• body mass index
  • waist circumference.
Description of Actual Data Sample:
  • Initial N: Prospect-EPIC=17,357 women; MORGEN-EPIC=22,654 men and women
  • Attrition (final N): 38,094
  • Age: Varied across quartiles from 48±12 years to 51±11 years
  • Ethnicity: Dutch participants
  • Other relevant demographics: Mean protein intake=75.7g per day with animal protein the majority:
    • Main contributors to animal protein intake were:
      • Meat (39%)
      • Milk products (29%)
      • Cheese (18%)
    • Main contributors to vegetable protein intake were:
      • Bread (43%)
      • Fruit and vegetables (14%)
      • Potatoes (9%)
  • Anthropometrics: body mass index varied across quartiles from 24.7±3.7 to 26.7±4.3kg/m2
  • Location: The Netherlands.

 

Summary of Results:
  • During 10 years of follow-up, 918 incident cases of diabetes were documented. Diabetes risk increased with higher total protein (HR between extreme quartiles=2.15; 95% CI: 1.77, 2.60; P for trend <0.001) and animal protein intake (HR=2.18; 95% CI: 1.80, 2.63; P for trend <0.001). Adjustment for confounders (age, sex, dietary factors and diabetes risk factors) did not materially change these results. Further adjustment for adiposity measures attenuated the associations. Vegetable protein intake was not related to diabetes (HR between extreme quartiles=0.84; 95% CI: 0.70, 1.01; P for trend=0.10)
  • Consumption of 5% energy from protein at the expense of 5% energy from fat increased diabetes risk, with an HR of 1.31 (95% CI: 1.06,1.61) for each 5% energy from protein exchanged for 5% energy from fat in the final model. For consuming 5% energy from protein at the expense of 5% energy from carbohydrate, an HR of 1.28 (95% CI: 1.01, 1.61) was observed in the final model. Similar results were observed for animal protein. No associations with consuming 5% energy from vegetable protein were observed.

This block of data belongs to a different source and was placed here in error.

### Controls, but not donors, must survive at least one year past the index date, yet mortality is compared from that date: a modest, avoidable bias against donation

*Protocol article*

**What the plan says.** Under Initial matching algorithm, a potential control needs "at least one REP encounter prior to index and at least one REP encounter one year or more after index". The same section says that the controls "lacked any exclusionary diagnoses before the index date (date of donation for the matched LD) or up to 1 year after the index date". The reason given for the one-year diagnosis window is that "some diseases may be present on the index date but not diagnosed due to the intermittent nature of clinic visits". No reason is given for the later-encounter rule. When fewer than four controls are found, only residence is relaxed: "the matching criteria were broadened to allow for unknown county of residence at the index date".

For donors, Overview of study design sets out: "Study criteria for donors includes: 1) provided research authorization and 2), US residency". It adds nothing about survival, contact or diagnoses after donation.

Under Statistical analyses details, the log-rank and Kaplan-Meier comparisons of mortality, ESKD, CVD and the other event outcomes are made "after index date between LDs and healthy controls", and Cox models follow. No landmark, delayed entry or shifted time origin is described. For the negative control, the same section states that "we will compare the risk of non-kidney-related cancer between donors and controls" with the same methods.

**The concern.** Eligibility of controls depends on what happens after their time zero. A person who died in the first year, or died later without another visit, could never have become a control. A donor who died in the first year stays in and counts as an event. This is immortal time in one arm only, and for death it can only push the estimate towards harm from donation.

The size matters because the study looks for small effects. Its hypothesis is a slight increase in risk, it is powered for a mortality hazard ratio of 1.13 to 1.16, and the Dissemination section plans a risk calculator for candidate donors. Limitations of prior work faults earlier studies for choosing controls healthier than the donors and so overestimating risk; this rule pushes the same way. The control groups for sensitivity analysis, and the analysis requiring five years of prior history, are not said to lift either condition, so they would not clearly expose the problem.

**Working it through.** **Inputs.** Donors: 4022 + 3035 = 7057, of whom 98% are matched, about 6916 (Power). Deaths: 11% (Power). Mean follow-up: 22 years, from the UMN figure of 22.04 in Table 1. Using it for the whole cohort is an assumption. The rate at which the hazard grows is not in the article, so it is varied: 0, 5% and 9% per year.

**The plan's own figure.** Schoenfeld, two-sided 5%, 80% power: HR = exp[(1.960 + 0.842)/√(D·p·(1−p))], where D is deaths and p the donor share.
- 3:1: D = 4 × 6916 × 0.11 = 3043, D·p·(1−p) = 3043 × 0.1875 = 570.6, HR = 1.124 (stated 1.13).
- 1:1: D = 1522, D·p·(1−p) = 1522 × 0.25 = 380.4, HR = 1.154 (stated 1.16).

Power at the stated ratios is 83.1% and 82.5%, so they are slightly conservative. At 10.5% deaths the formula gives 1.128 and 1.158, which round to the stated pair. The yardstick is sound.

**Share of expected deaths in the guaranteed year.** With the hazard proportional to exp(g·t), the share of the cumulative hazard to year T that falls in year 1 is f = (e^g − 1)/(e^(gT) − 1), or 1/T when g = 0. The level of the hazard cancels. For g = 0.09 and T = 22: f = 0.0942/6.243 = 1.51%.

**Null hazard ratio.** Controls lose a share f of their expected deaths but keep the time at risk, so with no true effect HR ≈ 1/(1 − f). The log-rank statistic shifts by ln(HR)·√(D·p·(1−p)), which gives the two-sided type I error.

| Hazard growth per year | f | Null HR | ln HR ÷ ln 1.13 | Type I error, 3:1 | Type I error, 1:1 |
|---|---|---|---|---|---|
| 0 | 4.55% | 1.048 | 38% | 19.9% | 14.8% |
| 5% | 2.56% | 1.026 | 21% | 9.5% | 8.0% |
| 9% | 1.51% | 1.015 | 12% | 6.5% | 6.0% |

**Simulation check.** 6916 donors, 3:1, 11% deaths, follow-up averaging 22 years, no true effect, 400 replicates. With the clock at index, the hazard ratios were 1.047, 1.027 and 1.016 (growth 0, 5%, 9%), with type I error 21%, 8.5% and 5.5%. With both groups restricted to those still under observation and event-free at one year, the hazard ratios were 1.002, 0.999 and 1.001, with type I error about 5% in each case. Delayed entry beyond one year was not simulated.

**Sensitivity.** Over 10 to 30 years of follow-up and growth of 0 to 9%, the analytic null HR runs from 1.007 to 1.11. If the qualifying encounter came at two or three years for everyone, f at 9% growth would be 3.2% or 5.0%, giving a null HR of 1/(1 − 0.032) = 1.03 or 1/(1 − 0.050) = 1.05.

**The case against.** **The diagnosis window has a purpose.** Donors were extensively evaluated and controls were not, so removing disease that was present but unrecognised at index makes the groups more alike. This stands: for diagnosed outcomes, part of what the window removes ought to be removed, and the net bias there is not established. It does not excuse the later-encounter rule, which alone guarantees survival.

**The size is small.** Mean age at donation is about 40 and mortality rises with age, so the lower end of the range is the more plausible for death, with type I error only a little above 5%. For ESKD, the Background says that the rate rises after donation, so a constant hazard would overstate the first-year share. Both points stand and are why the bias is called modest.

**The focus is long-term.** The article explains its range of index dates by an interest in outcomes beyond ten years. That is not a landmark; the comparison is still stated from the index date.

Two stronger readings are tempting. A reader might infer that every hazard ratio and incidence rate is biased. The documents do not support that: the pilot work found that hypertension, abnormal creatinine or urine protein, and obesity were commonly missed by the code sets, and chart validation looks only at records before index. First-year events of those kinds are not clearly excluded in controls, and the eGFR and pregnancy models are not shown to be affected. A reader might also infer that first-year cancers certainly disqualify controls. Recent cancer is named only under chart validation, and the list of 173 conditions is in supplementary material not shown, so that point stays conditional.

Author Conclusion:
  • Diets high in animal protein are associated with an increased diabetes risk
  • Our findings also suggest a similar association for total protein itself instead of only animal sources
  • Consumption of energy from protein at the expense of energy from either carbohydrate or fat may similarly increase diabetes risk. This finding indicates that accounting for protein content in dietary recommendations for diabetes prevention may be useful.
Reviewer Comments:

Research Design and Implementation Criteria Checklist: Primary Research
Relevance Questions
  1. Would implementing the studied intervention or procedure (if found successful) result in improved outcomes for the patients/clients/population group? (Not Applicable for some epidemiological studies)
Yes
  2. Did the authors study an outcome (dependent variable) or topic that the patients/clients/population group would care about?
Yes
  3. Is the focus of the intervention or procedure (independent variable) or topic of study a common issue of concern to nutrition or dietetics practice?
Yes
  4. Is the intervention or procedure feasible? (NA for some epidemiological studies)
Yes
 
Validity Questions
1. Was the research question clearly stated?
Yes
  1.1. Was (were) the specific intervention(s) or procedure(s) [independent variable(s)] identified?
Yes
  1.2. Was (were) the outcome(s) [dependent variable(s)] clearly indicated?
Yes
  1.3. Were the target population and setting specified?
Yes
2. Was the selection of study subjects/patients free from bias?
Yes
  2.1. Were inclusion/exclusion criteria specified (e.g., risk, point in disease progression, diagnostic or prognosis criteria), and with sufficient detail and without omitting criteria critical to the study?
Yes
  2.2. Were criteria applied equally to all study groups?
Yes
  2.3. Were health, demographics, and other characteristics of subjects described?
Yes
  2.4. Were the subjects/patients a representative sample of the relevant population?
Yes
3. Were study groups comparable?
Yes
  3.1. Was the method of assigning subjects/patients to groups described and unbiased? (Method of randomization identified if RCT)
Yes
  3.2. Were distribution of disease status, prognostic factors, and other factors (e.g., demographics) similar across study groups at baseline?
Yes
  3.3. Were concurrent controls used? (Concurrent preferred over historical controls.)
Yes
  3.4. If cohort study or cross-sectional study, were groups comparable on important confounding factors and/or were preexisting differences accounted for by using appropriate adjustments in statistical analysis?
Yes